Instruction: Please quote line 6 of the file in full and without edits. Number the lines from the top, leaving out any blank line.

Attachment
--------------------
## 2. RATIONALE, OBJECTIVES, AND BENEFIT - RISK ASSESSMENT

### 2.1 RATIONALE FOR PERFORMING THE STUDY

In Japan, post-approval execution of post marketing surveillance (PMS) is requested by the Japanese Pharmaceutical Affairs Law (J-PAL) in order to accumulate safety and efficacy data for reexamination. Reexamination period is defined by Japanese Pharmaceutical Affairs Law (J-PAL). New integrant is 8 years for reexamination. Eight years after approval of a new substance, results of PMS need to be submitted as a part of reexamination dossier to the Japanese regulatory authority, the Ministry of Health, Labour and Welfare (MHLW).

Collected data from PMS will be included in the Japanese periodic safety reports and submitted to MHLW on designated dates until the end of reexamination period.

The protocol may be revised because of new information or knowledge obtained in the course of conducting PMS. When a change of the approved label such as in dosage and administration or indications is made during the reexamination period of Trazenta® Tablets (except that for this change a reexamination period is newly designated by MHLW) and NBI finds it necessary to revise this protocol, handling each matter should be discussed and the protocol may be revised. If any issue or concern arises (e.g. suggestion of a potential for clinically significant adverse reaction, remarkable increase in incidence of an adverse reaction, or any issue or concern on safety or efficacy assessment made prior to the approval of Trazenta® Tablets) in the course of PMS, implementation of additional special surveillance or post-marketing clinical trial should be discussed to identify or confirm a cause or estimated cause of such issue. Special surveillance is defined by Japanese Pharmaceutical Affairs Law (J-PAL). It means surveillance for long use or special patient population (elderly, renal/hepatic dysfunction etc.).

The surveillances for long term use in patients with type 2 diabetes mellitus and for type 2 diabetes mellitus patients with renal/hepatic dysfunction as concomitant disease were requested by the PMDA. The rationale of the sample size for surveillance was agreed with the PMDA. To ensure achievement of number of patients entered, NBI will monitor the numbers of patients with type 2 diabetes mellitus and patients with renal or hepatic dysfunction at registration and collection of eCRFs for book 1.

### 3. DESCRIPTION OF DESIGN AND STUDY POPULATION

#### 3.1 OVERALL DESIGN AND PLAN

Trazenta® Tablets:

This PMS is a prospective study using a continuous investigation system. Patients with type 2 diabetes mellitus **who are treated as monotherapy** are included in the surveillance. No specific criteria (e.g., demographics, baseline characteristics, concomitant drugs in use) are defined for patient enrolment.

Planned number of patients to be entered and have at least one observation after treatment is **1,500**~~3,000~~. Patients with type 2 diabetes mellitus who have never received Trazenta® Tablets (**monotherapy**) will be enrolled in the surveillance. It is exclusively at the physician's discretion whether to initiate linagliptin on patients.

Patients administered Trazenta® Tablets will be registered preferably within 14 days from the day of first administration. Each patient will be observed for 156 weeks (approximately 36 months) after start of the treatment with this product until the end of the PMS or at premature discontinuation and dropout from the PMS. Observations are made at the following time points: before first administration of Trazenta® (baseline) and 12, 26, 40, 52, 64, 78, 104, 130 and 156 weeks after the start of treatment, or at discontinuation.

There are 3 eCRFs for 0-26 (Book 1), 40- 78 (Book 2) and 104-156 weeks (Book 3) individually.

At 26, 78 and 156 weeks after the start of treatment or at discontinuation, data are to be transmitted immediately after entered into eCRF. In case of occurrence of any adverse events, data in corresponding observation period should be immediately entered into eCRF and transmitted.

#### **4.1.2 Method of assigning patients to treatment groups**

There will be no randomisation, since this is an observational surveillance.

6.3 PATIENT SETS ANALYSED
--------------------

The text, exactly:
The surveillances for long term use in patients with type 2 diabetes mellitus and for type 2 diabetes mellitus patients with renal/hepatic dysfunction as concomitant disease were requested by the PMDA. The rationale of the sample size for surveillance was agreed with the PMDA. To ensure achievement of number of patients entered, NBI will monitor the numbers of patients with type 2 diabetes mellitus and patients with renal or hepatic dysfunction at registration and collection of eCRFs for book 1.